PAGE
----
Aspects of modified gravity

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University of New Brunswick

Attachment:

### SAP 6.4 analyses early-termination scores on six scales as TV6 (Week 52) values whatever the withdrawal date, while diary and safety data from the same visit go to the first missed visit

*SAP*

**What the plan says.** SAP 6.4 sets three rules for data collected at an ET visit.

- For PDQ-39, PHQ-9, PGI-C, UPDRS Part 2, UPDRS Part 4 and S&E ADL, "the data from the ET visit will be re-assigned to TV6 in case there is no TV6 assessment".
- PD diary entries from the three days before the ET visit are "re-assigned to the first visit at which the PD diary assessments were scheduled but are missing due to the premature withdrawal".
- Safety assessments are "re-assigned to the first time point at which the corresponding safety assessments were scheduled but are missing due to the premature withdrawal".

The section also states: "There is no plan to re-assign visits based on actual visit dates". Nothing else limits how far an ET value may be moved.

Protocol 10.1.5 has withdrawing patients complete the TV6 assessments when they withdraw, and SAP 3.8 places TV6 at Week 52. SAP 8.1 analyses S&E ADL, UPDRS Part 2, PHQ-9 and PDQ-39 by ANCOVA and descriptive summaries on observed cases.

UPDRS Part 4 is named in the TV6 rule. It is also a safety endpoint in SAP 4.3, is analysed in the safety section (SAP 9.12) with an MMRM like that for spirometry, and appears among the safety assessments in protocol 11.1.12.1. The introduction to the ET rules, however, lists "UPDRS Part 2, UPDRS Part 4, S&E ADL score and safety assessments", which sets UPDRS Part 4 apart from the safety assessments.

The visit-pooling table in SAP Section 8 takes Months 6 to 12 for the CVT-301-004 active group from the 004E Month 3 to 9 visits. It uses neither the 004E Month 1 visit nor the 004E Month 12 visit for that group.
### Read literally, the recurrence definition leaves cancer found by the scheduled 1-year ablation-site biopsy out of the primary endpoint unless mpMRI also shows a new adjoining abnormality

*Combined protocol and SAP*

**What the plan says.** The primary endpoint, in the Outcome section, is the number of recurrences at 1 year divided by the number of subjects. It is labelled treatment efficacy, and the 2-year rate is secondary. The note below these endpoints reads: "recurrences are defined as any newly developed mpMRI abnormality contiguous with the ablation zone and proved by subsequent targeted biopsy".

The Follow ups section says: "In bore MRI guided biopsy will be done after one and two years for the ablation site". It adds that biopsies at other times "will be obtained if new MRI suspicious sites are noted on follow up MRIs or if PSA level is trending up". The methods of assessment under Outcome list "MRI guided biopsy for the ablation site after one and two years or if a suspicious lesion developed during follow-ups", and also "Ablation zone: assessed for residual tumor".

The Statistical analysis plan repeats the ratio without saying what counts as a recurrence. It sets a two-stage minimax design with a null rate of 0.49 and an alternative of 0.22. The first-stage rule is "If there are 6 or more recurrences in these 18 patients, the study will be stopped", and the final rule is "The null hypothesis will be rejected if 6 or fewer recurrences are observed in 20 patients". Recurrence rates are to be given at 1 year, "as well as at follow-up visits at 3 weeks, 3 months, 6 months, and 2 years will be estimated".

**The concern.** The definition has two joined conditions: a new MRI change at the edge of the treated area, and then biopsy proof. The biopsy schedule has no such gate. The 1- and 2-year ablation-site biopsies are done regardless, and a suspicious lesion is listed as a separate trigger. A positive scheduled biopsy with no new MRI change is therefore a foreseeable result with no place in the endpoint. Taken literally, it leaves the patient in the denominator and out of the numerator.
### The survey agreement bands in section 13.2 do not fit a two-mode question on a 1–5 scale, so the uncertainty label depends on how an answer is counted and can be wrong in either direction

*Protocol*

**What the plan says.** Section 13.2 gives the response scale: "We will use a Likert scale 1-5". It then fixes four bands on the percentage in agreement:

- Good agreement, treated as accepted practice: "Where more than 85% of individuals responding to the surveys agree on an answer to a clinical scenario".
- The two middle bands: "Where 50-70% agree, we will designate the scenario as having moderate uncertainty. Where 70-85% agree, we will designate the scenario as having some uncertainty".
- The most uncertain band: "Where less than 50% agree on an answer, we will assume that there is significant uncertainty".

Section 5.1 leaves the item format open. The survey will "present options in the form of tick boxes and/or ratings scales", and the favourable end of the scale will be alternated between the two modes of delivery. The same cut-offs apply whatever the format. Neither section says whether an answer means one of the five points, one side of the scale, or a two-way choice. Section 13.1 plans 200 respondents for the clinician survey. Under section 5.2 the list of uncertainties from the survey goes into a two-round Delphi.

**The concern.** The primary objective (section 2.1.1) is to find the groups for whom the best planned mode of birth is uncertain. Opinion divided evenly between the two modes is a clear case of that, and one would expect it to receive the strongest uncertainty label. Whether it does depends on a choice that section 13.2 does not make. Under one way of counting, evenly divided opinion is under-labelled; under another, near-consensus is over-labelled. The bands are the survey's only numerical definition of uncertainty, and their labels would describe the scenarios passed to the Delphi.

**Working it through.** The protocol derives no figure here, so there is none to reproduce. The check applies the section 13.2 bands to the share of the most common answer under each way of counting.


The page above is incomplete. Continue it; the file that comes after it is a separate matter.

To date, General Relativity provides the best description of the gravitational interaction. It can accurately describe the motion of the planets within the solar system. However, on large scales general relativity is unable to explain the accelerating expansion of the Universe. Furthermore, so far, no complete self-consistent quantum theory of gravity based on General Relativity has been constructed. This has motivated physicists to explore alternative theories of gravity. In this thesis, I explore three different problems confronting gravitational physics. First, I explore a gauge theory of gravity. In these models one has to choose a gauge group and localize its global symmetries. In this thesis I consider a Yang-Mills gauge gravity of the conformal group SO(4,2). This work was done in collaboration with J. Gegenberg and S. Seahra. In the thesis, I show the derivation of the equations of motion and investigate the cosmological solutions in the case that the matter content of the Universe is a mixture of dust and radiation. Our model predicts a big bounce in the early Universe followed by a period of nearly exponential slow roll inflation that can last long enough to explain the large scale homogeneity of the cosmic microwave background. Furthermore, our model incorporates a de Sitter-like accelerating phase in the late Universe that agrees with observations. Second, I explore a toy model of gravity. This work is in collaboration with V. Husain and J. Ziprick. General relativity in four-dimensional spacetime is a complicated theory to quantize. Therefore, it is useful to study simpler models. Einstein gravity in three dimensions has been a subject of much study, especially for the purpose of quantization. However, there are no local propagating degrees of freedom in three dimensions. It is fruitful to study three-dimensional gravitational theories with local field degrees of freedom. I consider here a method for obtaining local degrees of freedom: three dimensional general relativity coupled to a pressureless “dust”. The dust time gauge is imposed with the upshot that the gravitational part of the Hamiltonian constraint becomes the physical Hamiltonian. This yields an extra degree of freedom in the metric field. In the thesis, I examine the action in canonical form and derive the evolution equations for the spatial metric and its conjugate momentum. Linearizing the equations about the flat background and imposing the transverse (or traceless) gauges indicates that the extra degree of freedom in the metric is a scalar mode and is ultra local. Finally, I examine parametric resonance in cosmology, in collaboration with S. Seahra. According to dynamical dark energy models or theories of quantum gravity, it can be possible that kinetic terms appearing in matter actions get modified at high or low energies. The modification of the matter kinetic term can directly influence the parametric resonance and therefore the preheating phase near the end of inflation. Preheating is a process required to reheat the universe and create elementary particles. To incorporate exotic kinetic terms into this scenario, one can modify the action of the inflaton, the reheaton, or both. In the last part of this thesis, I study the effects of nonstandard kinetic terms from several different models on resonant preheating.